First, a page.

Getting Zoomed Out?

Have you stopped being excited about another Zoom invitation?

It is a bit paradoxical. We are hungry for social contact and the resumption of our group activities, by doing so by ZOOM is tiring. Along with the other kinds of fatigue we are experiencing as a population, we have now added Zoom fatigue.

Zooming has become wildly popular as a way to connect with groups of people socially and as a way to conduct business. Private music lessons, medical appointments – all kind of things are now being done by Zoom.

Along with all of its benefits, Zooming, it turns out, is very taxing for the brain. The brain is highly efficient in its use of energy because the energy supply it draws from is very small. When, as a community, we demand more electricity than the power plant is putting out, parts of the grid shut down. So it is with the brain when we overtax it, which Zoom can do.

What we are used to in small group gatherings is seeing each other’s faces in the same setting. On Zoom, everyone is in a different setting, sometimes wildly different backgrounds. This is the problem for the brain. We are all in different places, so we see different backgrounds along with the faces. When the focus switches back and forth so quickly among so many places, the brain goes, “Where am I?”

Then, quickly we are in somebody else’s home or in their Hawaiian vacation, or in an imaginary background, with the body in front of it moving like a ghost. And then we find our mind’s looking into people’s rooms, intrigued to see what books they have, or knickknacks or artwork. While we might find the intriguing, it does add to the brain fatigue. Nor is it the point of connecting by ZOOM. It is easier for the brain if we all choose plain backgrounds, like a blank wall.

In large group events, like classes and conferences, we don’t have to see everyone’s faces all at once. We are in rows facing the speaker or panel. The back of people’s heads is not distracting like it is seeing closeups of people’s faces. The brain then tries to interpret facial expressions, which is often a waste of energy.

For social events, since we can’t yet meet in person, it is comforting to spend some time in gallery view to see everyone’s faces. Then, in the discussion, it may be good to give preference to switching out of that to reduce stress on the brain, depending upon the length of the session. For large group gatherings with people we are not close to, the gallery view may not be worth the mental energy.

The brain is also taxed by having to deal with audio breakups. It tries to fill in the gaps to figure out what was just said. Such overloading of bandwidth can be reduced by having your device connected to your router with an ethernet cable. Or, if you can’t do that, have your device as close as possible to the Wi-Fi router.

And/or, I suppose, space the ZOOM sessions out so they do feel welcome. They really are helping with the stay-at-home part of this collective Rx we are part of. Even with the opening up process starting, it may take a vaccine before we no longer have to rely of ZOOM.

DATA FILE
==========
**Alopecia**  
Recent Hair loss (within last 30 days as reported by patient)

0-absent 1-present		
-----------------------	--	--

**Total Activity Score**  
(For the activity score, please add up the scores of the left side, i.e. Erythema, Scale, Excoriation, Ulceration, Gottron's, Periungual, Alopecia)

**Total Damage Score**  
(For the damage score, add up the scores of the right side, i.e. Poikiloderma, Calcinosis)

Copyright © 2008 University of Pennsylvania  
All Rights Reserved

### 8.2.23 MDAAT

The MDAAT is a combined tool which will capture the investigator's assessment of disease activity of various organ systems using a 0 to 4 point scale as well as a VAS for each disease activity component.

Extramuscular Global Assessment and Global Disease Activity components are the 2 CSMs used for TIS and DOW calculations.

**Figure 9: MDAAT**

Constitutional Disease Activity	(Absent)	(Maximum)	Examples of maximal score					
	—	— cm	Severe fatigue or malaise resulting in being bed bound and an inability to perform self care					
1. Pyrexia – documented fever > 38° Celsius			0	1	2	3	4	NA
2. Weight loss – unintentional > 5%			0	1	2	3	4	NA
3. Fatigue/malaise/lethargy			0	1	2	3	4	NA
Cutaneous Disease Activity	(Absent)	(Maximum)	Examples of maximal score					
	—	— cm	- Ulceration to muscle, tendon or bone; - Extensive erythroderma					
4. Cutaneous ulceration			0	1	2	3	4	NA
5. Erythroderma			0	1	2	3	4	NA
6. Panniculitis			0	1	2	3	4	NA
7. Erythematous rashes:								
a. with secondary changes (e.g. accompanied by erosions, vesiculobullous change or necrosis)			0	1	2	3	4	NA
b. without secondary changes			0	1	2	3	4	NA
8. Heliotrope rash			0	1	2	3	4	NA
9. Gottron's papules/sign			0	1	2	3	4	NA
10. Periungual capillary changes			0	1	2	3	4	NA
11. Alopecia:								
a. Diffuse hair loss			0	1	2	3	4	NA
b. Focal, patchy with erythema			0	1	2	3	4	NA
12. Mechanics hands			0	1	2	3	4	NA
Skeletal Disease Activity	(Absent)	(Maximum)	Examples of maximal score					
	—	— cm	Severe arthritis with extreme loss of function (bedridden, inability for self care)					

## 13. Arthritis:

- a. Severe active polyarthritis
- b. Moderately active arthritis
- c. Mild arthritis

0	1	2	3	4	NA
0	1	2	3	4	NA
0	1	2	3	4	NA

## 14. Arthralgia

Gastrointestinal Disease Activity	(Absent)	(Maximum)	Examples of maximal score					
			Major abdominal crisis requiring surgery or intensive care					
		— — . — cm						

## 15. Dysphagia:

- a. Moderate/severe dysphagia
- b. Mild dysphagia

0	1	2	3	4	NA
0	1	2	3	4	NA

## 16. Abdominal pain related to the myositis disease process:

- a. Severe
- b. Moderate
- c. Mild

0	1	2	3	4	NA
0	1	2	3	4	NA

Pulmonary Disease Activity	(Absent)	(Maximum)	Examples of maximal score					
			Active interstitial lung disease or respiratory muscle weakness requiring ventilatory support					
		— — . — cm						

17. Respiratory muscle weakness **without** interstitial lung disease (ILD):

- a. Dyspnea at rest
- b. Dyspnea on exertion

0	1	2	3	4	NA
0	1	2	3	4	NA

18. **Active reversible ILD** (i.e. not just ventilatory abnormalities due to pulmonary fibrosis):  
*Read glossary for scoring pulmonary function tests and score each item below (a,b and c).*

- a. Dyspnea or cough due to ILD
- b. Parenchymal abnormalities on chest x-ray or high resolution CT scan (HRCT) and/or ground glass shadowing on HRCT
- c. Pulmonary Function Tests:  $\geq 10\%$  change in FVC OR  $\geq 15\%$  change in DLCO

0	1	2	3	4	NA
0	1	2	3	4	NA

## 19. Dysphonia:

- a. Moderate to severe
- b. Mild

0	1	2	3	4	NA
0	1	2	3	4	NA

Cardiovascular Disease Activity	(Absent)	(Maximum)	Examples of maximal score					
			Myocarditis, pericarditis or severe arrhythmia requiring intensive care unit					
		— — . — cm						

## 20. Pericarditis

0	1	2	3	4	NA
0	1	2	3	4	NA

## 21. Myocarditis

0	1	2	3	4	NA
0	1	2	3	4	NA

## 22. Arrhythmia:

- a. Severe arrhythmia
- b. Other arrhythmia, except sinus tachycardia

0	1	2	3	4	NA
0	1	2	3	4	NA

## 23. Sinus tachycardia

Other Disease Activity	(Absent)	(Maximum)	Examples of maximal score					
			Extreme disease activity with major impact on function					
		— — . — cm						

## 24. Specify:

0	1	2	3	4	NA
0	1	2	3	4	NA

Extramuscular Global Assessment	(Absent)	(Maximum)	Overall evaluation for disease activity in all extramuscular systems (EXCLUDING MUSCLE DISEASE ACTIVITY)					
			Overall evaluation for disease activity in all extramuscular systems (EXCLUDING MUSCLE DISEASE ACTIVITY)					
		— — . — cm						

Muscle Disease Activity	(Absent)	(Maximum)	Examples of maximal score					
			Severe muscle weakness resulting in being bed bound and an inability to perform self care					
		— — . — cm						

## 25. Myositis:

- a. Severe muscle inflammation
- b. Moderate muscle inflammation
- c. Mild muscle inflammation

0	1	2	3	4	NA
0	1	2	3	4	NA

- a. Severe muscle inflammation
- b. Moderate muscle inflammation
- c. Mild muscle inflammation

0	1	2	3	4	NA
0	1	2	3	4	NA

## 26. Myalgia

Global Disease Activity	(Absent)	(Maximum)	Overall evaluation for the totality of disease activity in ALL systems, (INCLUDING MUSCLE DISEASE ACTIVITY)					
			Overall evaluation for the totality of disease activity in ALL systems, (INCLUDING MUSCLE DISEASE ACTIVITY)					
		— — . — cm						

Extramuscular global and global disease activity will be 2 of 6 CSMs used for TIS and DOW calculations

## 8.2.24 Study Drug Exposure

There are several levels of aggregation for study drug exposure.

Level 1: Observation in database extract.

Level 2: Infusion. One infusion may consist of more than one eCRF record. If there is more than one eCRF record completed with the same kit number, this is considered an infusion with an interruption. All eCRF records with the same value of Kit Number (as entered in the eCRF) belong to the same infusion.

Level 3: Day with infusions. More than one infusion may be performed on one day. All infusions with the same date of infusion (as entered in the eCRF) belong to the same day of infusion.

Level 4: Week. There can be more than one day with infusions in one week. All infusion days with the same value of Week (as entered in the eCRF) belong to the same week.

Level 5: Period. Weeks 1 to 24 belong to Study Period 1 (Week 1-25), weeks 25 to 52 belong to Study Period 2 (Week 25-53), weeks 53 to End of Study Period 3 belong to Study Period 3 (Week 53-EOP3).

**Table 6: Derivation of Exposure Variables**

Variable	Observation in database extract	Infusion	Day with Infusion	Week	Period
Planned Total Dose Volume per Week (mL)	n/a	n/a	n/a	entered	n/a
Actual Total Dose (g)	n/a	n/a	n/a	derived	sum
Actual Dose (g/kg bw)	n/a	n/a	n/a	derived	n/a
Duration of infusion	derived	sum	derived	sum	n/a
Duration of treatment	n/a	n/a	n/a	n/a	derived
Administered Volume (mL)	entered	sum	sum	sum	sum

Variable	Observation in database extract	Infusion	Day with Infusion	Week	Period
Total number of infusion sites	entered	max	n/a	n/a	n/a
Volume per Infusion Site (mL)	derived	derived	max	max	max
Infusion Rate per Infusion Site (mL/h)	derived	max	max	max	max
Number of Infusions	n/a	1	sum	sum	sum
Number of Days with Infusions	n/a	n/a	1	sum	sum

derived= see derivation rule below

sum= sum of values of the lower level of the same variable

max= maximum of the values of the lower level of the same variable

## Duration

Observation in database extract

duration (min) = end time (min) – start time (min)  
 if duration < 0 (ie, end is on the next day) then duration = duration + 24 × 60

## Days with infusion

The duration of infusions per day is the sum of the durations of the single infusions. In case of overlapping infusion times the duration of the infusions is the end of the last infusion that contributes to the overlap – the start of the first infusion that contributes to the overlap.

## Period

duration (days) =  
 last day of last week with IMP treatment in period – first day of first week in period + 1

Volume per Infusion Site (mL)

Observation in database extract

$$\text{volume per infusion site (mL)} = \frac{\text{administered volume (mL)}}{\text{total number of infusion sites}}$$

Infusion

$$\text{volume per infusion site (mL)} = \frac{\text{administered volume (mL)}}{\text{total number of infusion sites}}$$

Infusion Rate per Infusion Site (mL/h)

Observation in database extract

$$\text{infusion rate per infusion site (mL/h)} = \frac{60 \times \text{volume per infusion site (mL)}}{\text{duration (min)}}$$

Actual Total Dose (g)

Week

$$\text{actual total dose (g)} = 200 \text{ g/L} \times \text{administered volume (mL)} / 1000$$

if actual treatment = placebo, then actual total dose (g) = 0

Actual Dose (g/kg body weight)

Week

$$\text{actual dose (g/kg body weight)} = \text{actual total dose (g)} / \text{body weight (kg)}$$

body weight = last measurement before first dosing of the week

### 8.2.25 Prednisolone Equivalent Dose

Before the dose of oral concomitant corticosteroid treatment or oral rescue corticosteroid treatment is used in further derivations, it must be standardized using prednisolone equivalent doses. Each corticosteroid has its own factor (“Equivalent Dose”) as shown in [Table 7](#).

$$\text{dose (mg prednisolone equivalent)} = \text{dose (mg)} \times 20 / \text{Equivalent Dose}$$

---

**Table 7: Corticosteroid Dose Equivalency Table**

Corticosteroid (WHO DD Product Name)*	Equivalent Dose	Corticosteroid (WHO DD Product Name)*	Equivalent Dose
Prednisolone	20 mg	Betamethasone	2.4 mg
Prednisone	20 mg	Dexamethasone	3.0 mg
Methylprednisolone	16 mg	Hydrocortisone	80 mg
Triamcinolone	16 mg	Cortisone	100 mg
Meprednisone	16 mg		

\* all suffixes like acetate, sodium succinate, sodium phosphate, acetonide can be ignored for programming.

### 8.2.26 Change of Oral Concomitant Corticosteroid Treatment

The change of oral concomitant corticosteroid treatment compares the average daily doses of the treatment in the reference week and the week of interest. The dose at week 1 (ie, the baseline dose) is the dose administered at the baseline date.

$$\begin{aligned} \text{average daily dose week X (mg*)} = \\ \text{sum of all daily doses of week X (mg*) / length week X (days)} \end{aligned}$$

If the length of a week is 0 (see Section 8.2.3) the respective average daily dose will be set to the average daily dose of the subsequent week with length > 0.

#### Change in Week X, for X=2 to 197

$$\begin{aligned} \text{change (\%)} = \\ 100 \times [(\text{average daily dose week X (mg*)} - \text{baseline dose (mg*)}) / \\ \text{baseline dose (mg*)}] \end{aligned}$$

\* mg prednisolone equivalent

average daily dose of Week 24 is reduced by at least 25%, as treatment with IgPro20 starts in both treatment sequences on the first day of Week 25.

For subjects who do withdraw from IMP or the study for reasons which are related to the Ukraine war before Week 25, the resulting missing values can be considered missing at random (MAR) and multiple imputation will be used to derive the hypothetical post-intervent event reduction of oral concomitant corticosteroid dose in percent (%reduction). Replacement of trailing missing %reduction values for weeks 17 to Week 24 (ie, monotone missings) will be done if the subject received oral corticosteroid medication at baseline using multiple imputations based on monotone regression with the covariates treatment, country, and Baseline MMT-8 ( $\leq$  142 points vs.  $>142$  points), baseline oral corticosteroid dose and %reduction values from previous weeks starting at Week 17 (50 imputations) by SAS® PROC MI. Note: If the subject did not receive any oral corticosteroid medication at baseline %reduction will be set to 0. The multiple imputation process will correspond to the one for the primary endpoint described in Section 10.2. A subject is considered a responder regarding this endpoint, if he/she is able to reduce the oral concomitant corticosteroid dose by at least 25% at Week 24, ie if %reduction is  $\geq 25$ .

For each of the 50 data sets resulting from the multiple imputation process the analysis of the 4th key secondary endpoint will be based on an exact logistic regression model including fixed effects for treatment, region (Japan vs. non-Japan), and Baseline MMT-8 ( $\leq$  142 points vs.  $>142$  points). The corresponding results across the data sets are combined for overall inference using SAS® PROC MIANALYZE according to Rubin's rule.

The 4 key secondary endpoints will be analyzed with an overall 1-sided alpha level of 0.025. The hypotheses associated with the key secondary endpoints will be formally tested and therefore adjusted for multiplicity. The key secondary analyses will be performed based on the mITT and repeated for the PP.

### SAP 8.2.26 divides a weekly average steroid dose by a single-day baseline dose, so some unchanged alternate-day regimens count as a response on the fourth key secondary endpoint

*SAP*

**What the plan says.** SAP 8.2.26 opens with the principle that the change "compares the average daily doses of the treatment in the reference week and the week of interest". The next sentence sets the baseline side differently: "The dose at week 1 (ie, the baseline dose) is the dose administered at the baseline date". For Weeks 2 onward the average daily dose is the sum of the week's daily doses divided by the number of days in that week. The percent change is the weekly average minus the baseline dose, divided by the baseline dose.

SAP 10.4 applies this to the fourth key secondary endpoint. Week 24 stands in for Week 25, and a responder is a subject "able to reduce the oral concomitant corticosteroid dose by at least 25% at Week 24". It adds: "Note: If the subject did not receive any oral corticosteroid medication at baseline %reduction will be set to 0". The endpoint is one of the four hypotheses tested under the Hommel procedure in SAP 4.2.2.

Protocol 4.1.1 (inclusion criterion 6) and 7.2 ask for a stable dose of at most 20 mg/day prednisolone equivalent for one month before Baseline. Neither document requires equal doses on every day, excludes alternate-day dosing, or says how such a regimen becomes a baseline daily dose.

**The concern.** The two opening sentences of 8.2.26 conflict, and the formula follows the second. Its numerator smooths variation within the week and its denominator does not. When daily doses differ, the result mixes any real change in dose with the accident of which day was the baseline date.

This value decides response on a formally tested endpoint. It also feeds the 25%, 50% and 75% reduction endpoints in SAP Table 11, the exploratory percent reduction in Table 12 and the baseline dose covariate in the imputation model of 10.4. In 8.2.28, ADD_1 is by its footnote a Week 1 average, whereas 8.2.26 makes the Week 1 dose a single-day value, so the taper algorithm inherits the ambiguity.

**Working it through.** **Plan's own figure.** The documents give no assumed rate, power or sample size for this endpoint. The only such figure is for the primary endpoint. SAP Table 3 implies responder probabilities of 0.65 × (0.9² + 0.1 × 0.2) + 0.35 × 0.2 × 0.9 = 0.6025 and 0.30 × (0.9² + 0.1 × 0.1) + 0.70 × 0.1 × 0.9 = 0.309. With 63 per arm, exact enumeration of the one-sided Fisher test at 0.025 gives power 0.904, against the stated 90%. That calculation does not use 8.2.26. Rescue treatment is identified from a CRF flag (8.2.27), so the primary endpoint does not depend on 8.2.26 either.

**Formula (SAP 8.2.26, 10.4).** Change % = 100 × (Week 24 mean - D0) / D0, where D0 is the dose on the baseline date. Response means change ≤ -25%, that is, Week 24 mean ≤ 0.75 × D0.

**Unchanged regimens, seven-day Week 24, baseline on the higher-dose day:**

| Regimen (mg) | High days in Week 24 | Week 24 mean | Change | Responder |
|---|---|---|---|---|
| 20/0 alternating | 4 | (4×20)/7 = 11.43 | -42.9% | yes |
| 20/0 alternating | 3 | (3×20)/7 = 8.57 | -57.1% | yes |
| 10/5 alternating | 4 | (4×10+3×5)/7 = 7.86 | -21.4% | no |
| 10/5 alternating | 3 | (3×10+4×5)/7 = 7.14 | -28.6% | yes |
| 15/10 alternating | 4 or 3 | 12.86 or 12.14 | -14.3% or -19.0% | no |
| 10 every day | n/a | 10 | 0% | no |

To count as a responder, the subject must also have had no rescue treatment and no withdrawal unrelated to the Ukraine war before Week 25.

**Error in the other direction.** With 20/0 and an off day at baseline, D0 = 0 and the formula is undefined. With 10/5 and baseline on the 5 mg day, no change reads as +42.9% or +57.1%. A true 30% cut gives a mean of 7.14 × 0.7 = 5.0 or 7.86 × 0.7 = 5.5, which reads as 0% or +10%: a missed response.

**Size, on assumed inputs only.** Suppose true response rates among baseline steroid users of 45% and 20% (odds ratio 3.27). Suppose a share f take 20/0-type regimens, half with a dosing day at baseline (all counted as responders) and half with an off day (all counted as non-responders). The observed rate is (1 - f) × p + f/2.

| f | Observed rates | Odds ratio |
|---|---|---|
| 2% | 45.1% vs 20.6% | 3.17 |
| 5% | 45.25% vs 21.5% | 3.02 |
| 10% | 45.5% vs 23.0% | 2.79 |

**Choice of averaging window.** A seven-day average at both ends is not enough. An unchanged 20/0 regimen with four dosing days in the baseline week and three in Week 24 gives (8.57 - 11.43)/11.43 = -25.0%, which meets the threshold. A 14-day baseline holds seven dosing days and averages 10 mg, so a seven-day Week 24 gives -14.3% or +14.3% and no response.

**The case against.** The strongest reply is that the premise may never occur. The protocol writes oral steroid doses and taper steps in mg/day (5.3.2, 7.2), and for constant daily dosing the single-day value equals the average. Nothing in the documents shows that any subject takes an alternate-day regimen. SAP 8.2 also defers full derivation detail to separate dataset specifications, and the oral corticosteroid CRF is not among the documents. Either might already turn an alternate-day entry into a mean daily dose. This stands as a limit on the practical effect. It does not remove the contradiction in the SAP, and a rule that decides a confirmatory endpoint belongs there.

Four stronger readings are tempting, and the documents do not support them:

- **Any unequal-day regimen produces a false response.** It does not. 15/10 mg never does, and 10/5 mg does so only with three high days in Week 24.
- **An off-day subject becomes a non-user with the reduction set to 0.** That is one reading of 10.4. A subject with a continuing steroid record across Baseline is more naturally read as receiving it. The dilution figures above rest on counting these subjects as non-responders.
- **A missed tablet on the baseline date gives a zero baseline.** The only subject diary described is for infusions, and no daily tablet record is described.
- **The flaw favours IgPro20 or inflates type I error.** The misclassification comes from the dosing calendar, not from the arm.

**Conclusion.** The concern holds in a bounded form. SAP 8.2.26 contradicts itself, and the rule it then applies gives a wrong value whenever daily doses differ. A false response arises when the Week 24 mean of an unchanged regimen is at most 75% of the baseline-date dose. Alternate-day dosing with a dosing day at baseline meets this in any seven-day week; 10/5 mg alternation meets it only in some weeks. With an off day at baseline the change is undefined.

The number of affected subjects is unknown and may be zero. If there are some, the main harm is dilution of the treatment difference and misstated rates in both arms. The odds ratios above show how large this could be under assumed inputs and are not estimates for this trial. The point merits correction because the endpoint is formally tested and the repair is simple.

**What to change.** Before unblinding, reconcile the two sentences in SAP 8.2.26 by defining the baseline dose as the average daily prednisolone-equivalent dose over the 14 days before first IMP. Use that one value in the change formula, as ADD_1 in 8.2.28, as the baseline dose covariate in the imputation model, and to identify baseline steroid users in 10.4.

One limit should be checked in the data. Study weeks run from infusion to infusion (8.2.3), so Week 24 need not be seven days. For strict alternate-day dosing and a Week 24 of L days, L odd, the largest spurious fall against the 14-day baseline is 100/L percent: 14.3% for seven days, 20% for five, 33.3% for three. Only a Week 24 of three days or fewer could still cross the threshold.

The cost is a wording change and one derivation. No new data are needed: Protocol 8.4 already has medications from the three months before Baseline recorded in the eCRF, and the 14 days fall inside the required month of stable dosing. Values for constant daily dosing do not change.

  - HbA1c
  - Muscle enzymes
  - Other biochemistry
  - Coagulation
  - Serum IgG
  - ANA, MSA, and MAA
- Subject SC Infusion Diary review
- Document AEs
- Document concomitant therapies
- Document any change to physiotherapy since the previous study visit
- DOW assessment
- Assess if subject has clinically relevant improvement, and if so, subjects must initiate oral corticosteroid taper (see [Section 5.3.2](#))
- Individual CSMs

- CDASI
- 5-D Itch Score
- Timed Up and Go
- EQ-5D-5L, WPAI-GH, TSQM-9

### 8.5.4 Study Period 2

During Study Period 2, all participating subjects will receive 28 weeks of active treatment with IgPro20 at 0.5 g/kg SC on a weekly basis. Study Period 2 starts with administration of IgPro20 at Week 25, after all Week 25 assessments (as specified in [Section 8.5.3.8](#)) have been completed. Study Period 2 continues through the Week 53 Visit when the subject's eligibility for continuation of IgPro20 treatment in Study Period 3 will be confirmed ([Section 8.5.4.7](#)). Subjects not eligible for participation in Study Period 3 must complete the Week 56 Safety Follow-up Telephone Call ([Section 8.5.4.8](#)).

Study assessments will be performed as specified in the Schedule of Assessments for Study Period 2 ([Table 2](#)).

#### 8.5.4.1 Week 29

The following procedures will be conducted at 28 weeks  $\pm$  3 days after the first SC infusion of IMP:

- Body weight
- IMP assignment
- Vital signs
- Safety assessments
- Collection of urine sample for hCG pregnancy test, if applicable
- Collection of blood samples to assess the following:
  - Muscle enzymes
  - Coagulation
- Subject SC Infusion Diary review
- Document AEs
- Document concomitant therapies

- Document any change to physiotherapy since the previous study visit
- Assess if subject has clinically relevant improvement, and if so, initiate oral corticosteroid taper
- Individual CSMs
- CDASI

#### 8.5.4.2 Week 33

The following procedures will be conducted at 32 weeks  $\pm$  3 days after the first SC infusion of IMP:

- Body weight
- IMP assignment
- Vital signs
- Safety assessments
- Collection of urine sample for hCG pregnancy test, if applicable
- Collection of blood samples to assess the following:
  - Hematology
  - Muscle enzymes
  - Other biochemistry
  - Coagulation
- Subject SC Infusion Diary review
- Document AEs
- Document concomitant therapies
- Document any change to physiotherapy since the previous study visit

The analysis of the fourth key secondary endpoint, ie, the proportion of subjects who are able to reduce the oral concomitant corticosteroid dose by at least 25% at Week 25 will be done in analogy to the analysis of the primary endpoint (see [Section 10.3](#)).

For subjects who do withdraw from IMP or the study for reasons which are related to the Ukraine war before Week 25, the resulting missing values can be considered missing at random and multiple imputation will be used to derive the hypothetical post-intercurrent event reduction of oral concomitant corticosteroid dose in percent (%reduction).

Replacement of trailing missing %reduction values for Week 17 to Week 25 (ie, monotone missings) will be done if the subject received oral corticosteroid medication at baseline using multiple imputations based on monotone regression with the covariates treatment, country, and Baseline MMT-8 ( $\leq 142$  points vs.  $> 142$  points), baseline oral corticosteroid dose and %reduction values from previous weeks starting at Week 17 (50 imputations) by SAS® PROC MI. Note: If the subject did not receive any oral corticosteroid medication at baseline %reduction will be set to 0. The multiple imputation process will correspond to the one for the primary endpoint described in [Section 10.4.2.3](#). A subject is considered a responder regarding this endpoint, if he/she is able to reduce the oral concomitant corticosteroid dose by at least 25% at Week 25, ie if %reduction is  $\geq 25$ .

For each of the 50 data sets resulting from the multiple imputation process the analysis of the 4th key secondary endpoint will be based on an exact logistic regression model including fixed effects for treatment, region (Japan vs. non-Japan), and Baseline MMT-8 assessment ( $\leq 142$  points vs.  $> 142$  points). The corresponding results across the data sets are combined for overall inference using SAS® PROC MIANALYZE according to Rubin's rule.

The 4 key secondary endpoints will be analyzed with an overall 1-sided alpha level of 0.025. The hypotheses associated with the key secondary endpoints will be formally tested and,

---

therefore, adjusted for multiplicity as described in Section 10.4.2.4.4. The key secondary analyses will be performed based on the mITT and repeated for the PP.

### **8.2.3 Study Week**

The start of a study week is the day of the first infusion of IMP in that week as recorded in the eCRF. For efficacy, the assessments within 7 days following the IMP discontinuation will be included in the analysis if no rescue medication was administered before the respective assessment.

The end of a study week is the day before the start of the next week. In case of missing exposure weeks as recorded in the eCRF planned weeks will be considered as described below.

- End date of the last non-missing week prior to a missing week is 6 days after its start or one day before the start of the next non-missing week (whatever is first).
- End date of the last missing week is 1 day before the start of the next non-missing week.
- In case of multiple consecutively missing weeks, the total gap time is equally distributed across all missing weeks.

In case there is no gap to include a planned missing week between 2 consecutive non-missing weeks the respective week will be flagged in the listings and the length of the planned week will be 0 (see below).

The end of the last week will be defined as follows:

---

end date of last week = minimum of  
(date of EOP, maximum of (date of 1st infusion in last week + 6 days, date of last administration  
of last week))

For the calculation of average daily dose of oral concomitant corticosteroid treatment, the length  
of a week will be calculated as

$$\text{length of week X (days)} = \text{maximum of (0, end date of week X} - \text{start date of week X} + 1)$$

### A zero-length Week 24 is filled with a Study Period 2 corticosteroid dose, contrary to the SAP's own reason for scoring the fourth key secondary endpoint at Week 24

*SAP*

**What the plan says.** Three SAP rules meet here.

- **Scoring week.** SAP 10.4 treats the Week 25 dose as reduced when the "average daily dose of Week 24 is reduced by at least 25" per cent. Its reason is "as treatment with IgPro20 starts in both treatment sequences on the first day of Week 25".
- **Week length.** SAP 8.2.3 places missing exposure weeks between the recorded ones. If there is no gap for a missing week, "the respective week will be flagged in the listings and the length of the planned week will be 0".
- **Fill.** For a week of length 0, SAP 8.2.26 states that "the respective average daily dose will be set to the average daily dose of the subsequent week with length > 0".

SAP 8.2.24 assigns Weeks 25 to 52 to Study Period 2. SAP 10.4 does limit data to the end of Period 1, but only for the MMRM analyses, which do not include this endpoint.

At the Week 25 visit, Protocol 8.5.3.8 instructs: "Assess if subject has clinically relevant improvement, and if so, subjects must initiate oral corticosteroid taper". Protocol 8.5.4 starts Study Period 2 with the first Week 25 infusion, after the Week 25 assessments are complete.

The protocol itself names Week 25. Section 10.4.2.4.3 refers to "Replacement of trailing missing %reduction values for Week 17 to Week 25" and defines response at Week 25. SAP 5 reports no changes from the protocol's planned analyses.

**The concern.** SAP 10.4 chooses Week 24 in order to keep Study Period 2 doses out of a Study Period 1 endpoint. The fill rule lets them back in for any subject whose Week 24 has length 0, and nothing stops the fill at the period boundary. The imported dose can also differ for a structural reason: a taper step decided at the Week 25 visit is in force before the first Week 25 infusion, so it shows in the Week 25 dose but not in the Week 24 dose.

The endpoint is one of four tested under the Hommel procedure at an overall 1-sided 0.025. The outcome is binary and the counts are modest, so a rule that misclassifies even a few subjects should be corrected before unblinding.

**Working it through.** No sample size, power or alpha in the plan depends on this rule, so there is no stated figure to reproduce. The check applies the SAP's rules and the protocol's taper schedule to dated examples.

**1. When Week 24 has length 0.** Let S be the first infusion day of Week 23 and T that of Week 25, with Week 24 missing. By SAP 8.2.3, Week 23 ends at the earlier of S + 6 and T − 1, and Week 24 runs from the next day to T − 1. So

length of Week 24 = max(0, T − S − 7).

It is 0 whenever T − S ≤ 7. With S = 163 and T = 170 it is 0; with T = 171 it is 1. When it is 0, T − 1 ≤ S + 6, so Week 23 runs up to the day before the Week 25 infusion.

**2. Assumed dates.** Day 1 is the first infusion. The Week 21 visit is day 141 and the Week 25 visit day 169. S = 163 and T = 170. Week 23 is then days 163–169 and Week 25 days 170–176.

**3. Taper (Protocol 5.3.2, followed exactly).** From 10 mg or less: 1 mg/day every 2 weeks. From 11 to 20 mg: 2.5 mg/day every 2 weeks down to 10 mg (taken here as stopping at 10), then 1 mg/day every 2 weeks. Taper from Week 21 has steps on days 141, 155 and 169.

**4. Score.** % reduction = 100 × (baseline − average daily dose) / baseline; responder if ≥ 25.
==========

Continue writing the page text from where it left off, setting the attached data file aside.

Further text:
COVID-19 Disciplines as Spiritual Practice

The COVID-19 situation calls for both active and passive roles. For most of us, our role is passive. It is important that we abstain from doing certain things, like encroaching on another’s six-foot safety zone. Even further is following stay-at-home orders. We also have had to master the discipline of control of what we touch with our hands and the practice of effective hand cleansing. This is what love of neighbor and love of self look like right now. Since these are difficult disciplines, we can be tempted to just want to get through them so our lives can return to normal. But what if we could emerge transformed instead of just returning to normal?

Approaching these practices as a moral and spiritual disciplines can help. In many spiritual practices, abstaining from one thing opens other doors. Silent retreats help us focus on the non-verbal. Custody of the eyes, also used in spiritual retreats, helps increase singular focus on what is most important. As a spiritual practice, staying in place is akin to cloistering. By putting a container around our lives, new things can grow that wouldn’t otherwise.

I have been on a couple of retreats where we had extended periods of staying in place as a solo practice. I found myself engaging more in the few things around me and experienced that the few became many. I was also better able to notice and value what was happening inside me. It is sort of like the spiritual discipline of savoring, where we slow down to explore what we eat and engage it more fully. Often my mind goes to the life that was lost on my behalf, where the food came from and the people who tended to it and made it available to me.

Whether our homes contain a little or a lot, there is rich opportunity to marvel and savor. Trees were cut down for my benefit so I could enjoy the beauty of their grain. I benefit from human curiosity, discovery and ingenuity with the amazing inventions available to me. How did someone figure that out, I wonder? What about ceramics and glass – humans finding ways to create what they saw volcanoes create. Metal working, wood working, art, music, cooking and baking, were all originally recognized as awesome, magical processes – alchemy.

If we share our space with other humans, like partners, spouses and children, that is also rich and complex. So too, with our inner lives – the deeper awareness that is more possible with the container of restricted movement.

I could go on and on about the richness that comes with staying in place and maintaining the six-foot safety zone, and so could you. May we do just that with this opportunity. It promises to increase our admiration, respect and gratitude for God, neighbor and self.